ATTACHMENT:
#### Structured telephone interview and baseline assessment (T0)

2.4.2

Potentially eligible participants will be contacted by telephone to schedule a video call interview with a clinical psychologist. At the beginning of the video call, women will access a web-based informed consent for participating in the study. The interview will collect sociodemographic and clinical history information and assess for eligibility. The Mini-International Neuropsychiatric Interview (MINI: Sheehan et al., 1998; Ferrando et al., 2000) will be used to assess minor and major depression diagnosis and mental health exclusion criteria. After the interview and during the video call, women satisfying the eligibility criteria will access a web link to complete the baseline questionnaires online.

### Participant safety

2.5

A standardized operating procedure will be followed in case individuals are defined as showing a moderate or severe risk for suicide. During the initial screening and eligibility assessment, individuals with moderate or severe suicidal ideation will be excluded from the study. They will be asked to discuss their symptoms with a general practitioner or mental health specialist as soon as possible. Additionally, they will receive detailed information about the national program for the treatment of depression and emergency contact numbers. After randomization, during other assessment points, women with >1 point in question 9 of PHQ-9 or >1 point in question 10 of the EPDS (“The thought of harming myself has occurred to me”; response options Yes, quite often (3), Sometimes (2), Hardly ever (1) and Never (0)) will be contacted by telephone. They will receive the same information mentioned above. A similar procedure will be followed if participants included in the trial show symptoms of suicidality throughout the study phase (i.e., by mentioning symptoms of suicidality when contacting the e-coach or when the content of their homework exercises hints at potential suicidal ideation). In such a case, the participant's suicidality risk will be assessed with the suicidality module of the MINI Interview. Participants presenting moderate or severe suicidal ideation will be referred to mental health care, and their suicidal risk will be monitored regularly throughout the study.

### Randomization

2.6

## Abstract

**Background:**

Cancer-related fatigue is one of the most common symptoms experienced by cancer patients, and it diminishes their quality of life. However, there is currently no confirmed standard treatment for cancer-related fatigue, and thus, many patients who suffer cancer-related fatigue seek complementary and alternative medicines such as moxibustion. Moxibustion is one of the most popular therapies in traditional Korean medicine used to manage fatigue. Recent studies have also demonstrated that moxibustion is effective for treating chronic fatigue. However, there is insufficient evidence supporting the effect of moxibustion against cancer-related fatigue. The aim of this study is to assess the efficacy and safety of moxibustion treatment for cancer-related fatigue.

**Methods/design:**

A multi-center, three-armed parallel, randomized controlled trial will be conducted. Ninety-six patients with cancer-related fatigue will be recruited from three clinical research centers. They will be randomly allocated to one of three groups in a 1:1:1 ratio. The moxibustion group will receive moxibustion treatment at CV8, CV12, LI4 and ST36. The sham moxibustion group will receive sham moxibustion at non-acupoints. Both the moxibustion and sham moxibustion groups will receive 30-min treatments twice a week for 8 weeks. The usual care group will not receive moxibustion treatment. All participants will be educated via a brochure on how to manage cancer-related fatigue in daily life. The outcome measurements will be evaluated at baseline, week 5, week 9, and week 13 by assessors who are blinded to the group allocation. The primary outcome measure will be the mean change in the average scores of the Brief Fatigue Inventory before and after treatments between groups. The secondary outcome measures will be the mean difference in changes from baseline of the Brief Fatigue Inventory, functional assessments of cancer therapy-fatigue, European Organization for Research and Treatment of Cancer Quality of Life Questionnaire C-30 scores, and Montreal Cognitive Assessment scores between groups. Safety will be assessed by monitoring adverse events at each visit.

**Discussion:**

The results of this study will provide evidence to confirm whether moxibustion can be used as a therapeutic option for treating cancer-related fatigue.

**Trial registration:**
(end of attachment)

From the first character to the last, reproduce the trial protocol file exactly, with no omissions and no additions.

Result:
#### Structured telephone interview and baseline assessment (T0)

2.4.2

Potentially eligible participants will be contacted by telephone to schedule a video call interview with a clinical psychologist. At the beginning of the video call, women will access a web-based informed consent for participating in the study. The interview will collect sociodemographic and clinical history information and assess for eligibility. The Mini-International Neuropsychiatric Interview (MINI: Sheehan et al., 1998; Ferrando et al., 2000) will be used to assess minor and major depression diagnosis and mental health exclusion criteria. After the interview and during the video call, women satisfying the eligibility criteria will access a web link to complete the baseline questionnaires online.

### Participant safety

2.5

A standardized operating procedure will be followed in case individuals are defined as showing a moderate or severe risk for suicide. During the initial screening and eligibility assessment, individuals with moderate or severe suicidal ideation will be excluded from the study. They will be asked to discuss their symptoms with a general practitioner or mental health specialist as soon as possible. Additionally, they will receive detailed information about the national program for the treatment of depression and emergency contact numbers. After randomization, during other assessment points, women with >1 point in question 9 of PHQ-9 or >1 point in question 10 of the EPDS (“The thought of harming myself has occurred to me”; response options Yes, quite often (3), Sometimes (2), Hardly ever (1) and Never (0)) will be contacted by telephone. They will receive the same information mentioned above. A similar procedure will be followed if participants included in the trial show symptoms of suicidality throughout the study phase (i.e., by mentioning symptoms of suicidality when contacting the e-coach or when the content of their homework exercises hints at potential suicidal ideation). In such a case, the participant's suicidality risk will be assessed with the suicidality module of the MINI Interview. Participants presenting moderate or severe suicidal ideation will be referred to mental health care, and their suicidal risk will be monitored regularly throughout the study.

### Randomization

2.6

## Abstract

**Background:**

Cancer-related fatigue is one of the most common symptoms experienced by cancer patients, and it diminishes their quality of life. However, there is currently no confirmed standard treatment for cancer-related fatigue, and thus, many patients who suffer cancer-related fatigue seek complementary and alternative medicines such as moxibustion. Moxibustion is one of the most popular therapies in traditional Korean medicine used to manage fatigue. Recent studies have also demonstrated that moxibustion is effective for treating chronic fatigue. However, there is insufficient evidence supporting the effect of moxibustion against cancer-related fatigue. The aim of this study is to assess the efficacy and safety of moxibustion treatment for cancer-related fatigue.

**Methods/design:**

A multi-center, three-armed parallel, randomized controlled trial will be conducted. Ninety-six patients with cancer-related fatigue will be recruited from three clinical research centers. They will be randomly allocated to one of three groups in a 1:1:1 ratio. The moxibustion group will receive moxibustion treatment at CV8, CV12, LI4 and ST36. The sham moxibustion group will receive sham moxibustion at non-acupoints. Both the moxibustion and sham moxibustion groups will receive 30-min treatments twice a week for 8 weeks. The usual care group will not receive moxibustion treatment. All participants will be educated via a brochure on how to manage cancer-related fatigue in daily life. The outcome measurements will be evaluated at baseline, week 5, week 9, and week 13 by assessors who are blinded to the group allocation. The primary outcome measure will be the mean change in the average scores of the Brief Fatigue Inventory before and after treatments between groups. The secondary outcome measures will be the mean difference in changes from baseline of the Brief Fatigue Inventory, functional assessments of cancer therapy-fatigue, European Organization for Research and Treatment of Cancer Quality of Life Questionnaire C-30 scores, and Montreal Cognitive Assessment scores between groups. Safety will be assessed by monitoring adverse events at each visit.

**Discussion:**

The results of this study will provide evidence to confirm whether moxibustion can be used as a therapeutic option for treating cancer-related fatigue.

**Trial registration:**